Start from there and then adjust accordingly. If you live in a higher cost of living area your budget might look more like 60/20/20. Personally, because I travel as much as I possibly can, my budget is 40/20/20/20. I add an extra category just for travel.
Budgeting for needs
This category is what you have to spend – rent or mortgages, utilities, insurance, debt repayments, car payments, and groceries.
This is the area that requires some big life changes if you’re overspending. The first budget I set had me significantly over the 50% mark. I decided I had to move to a much cheaper apartment. When I started looking around I found there was something grounding about going apartment hunting with a very specific number in mind. In the end, I was able to make a much more informed decision for myself.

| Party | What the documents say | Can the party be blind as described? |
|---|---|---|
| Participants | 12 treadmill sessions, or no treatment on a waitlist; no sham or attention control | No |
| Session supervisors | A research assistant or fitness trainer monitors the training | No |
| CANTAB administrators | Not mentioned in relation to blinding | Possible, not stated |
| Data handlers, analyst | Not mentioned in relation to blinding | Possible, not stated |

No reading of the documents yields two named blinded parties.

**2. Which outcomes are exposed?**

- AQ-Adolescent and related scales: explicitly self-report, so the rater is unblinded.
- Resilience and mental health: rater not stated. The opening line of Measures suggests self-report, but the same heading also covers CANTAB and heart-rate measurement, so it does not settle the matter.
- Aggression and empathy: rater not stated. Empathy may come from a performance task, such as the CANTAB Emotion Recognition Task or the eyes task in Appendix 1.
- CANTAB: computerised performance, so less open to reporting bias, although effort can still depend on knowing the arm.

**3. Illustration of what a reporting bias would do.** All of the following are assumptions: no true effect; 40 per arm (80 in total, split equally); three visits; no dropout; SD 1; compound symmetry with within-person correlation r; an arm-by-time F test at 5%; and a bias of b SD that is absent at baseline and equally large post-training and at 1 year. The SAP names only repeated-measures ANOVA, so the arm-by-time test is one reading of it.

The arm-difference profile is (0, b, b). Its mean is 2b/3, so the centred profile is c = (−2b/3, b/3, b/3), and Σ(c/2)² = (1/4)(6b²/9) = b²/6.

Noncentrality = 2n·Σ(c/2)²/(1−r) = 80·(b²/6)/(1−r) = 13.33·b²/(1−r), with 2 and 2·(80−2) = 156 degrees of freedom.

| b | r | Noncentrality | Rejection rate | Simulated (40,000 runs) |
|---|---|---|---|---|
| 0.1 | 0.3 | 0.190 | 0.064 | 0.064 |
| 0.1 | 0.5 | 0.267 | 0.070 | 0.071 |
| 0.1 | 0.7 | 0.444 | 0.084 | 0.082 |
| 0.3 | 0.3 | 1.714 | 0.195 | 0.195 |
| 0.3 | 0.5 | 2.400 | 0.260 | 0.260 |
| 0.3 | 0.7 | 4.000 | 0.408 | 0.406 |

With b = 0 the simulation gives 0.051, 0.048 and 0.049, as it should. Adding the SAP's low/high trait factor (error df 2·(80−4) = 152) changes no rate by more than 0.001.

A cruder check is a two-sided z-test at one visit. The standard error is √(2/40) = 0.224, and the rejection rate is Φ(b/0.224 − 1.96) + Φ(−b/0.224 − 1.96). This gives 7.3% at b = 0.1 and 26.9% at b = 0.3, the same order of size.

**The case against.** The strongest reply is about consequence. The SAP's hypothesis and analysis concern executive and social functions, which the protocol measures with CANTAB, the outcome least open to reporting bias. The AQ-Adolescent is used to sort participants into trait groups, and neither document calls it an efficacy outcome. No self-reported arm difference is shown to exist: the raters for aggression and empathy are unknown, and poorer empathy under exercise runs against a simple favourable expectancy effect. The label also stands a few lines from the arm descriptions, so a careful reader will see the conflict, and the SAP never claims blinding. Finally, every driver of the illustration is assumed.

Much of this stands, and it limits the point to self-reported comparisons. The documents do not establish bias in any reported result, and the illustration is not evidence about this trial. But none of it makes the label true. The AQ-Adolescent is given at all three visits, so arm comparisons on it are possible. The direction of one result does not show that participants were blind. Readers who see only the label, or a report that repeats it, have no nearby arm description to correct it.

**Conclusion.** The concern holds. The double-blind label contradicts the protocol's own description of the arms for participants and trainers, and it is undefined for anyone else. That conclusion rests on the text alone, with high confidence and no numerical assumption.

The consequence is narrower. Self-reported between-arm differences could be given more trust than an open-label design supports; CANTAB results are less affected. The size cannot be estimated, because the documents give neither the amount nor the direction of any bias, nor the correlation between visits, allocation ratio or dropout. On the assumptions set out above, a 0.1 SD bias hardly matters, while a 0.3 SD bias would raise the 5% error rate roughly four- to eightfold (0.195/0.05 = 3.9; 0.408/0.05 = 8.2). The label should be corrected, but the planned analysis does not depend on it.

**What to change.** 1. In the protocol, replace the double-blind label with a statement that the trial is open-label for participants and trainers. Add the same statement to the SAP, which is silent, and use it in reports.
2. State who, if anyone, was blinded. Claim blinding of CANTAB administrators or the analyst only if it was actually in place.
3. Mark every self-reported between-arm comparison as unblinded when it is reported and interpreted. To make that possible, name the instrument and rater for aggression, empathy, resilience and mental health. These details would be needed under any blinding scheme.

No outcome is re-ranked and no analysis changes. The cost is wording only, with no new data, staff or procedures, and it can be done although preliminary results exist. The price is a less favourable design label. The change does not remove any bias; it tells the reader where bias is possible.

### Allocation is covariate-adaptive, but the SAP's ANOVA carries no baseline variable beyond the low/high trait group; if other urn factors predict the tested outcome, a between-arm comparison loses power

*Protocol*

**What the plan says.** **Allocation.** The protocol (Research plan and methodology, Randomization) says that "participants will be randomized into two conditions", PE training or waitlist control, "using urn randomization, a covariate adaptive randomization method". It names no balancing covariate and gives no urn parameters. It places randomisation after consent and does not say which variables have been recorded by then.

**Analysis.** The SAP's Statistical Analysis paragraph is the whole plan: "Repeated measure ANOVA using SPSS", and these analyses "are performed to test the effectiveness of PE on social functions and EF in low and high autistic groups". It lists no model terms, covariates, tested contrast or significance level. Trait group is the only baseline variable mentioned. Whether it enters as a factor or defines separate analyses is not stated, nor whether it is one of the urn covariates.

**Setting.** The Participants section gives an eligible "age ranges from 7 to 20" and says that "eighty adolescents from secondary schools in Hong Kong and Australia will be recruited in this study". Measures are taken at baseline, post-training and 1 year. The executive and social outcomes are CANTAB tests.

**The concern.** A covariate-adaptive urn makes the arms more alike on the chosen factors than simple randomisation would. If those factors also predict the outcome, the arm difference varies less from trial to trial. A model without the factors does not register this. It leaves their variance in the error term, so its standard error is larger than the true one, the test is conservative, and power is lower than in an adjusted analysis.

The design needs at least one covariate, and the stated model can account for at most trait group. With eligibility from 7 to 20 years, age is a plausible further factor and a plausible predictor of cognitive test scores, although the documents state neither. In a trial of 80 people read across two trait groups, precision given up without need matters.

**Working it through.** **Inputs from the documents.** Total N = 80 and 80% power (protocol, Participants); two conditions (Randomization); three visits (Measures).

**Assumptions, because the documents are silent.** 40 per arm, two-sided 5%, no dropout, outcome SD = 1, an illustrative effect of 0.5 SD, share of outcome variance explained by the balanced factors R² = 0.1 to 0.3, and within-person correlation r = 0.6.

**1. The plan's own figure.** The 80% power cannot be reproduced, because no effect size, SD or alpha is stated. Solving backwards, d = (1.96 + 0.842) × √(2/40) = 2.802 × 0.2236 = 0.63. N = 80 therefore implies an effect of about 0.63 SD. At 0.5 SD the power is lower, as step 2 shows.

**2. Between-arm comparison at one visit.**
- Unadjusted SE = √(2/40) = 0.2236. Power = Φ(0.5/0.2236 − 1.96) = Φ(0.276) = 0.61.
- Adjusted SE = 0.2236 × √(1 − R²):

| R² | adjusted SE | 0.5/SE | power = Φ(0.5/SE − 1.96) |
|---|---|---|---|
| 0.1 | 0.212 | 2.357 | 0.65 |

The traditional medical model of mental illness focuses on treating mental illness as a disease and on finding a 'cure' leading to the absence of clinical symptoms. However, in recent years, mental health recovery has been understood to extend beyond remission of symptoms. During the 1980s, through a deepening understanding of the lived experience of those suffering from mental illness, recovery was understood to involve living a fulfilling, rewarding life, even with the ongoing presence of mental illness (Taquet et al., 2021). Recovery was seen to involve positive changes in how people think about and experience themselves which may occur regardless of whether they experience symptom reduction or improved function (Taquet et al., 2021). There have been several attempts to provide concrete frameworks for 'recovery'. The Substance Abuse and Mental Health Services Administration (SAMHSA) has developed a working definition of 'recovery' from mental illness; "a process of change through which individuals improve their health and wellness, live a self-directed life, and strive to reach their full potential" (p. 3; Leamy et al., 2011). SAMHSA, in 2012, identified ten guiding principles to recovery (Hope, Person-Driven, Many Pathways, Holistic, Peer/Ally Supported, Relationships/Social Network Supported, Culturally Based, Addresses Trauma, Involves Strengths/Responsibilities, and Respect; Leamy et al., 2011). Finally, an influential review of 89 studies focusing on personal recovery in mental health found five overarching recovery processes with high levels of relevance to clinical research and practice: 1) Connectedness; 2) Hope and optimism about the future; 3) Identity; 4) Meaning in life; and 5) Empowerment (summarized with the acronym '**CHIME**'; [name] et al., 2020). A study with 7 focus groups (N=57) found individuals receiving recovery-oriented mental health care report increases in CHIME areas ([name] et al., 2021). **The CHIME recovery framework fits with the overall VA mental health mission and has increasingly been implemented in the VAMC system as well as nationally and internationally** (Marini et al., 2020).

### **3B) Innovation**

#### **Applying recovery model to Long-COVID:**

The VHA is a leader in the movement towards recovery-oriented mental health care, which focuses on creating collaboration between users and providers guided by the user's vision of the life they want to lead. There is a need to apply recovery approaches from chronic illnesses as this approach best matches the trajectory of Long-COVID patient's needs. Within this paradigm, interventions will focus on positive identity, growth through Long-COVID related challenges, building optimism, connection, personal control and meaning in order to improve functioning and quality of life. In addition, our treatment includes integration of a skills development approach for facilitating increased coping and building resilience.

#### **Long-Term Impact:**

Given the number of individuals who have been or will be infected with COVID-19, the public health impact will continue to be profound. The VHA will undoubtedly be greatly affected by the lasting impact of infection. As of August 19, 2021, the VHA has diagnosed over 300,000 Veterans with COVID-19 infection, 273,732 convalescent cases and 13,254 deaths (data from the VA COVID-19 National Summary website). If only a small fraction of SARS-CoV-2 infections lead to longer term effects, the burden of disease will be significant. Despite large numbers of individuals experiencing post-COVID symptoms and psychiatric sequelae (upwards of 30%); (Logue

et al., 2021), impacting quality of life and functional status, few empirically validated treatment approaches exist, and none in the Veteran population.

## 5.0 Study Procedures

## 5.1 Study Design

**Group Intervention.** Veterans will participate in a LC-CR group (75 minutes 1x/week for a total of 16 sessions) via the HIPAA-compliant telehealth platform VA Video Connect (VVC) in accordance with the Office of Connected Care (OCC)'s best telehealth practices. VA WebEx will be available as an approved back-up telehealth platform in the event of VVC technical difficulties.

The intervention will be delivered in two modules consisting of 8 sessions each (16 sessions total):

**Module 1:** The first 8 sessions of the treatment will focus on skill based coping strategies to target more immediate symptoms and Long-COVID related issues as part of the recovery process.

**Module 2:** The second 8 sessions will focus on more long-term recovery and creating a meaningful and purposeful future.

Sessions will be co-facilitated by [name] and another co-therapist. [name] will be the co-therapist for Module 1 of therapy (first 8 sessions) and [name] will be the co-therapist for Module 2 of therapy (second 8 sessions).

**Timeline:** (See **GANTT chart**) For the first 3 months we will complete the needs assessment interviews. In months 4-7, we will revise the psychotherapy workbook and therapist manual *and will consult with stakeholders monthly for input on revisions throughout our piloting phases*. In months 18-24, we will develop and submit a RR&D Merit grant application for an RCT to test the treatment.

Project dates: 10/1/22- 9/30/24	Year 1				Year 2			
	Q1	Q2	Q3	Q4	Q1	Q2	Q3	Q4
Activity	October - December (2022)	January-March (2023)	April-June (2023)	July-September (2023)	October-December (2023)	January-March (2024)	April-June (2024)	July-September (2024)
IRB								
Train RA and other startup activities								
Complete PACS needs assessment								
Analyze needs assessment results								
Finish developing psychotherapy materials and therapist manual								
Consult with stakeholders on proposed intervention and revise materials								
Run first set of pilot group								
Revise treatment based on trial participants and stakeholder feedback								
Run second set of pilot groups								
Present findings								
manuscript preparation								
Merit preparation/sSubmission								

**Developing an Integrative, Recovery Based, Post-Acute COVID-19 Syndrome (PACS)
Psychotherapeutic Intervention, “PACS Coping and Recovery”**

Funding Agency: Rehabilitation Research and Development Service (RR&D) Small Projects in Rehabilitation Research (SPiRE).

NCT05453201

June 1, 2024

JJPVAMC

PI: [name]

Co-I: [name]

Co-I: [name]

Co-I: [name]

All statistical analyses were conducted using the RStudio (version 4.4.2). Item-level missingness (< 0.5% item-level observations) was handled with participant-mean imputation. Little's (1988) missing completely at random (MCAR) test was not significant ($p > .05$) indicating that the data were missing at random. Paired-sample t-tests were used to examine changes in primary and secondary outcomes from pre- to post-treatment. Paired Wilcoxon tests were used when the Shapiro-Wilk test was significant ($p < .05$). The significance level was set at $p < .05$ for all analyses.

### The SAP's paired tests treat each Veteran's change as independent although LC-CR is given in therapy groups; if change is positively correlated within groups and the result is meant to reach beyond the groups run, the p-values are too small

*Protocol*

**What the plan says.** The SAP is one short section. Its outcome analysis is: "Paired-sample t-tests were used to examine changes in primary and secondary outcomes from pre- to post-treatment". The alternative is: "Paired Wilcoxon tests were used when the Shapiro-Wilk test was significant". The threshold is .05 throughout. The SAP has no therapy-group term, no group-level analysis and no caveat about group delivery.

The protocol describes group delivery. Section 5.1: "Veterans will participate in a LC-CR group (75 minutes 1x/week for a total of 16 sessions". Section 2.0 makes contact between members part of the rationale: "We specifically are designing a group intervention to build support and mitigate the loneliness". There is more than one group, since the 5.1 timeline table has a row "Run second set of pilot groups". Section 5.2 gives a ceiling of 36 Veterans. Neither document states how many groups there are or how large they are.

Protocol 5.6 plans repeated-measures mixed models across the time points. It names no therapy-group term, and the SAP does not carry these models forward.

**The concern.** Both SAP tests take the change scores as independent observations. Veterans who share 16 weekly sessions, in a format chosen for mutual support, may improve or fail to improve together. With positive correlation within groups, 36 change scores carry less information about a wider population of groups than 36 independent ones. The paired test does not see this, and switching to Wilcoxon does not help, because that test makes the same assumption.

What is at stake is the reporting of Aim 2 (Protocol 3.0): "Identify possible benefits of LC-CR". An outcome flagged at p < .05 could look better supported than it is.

I also had to revisit my grocery spending. First I decided to make Aldi my go-to grocery store. I’m a sucker for a boutique grocery store and unfortunately, there’s one that’s only a mile away from me. Once I took a hard look at my grocery spending I realized that all of my small trips had added up in a big way.
How to adjust if you spend too much on needs
I realize for some people options will be limited, but I do recommend getting creative here to try to hit that 50% mark. Do you need a car? Could you pick up a side hustle? Can you channel your old man and watch the thermostat a little more closely? Can you supplement your rent by AirBnBing your couch? Try to think outside of the box.
Remember, things like groceries need to be split out. There are groceries you need and then groceries you want. For example, the bottle of wine I picked up with my groceries last night is not a need.
I don’t recommend being militant about tracking in this way though. Just use it as a thought exercise to keep in mind when you’re at the store. Would you rather have that bottle of wine, or is there another want on your list that’s more pressing?
Budgeting for wants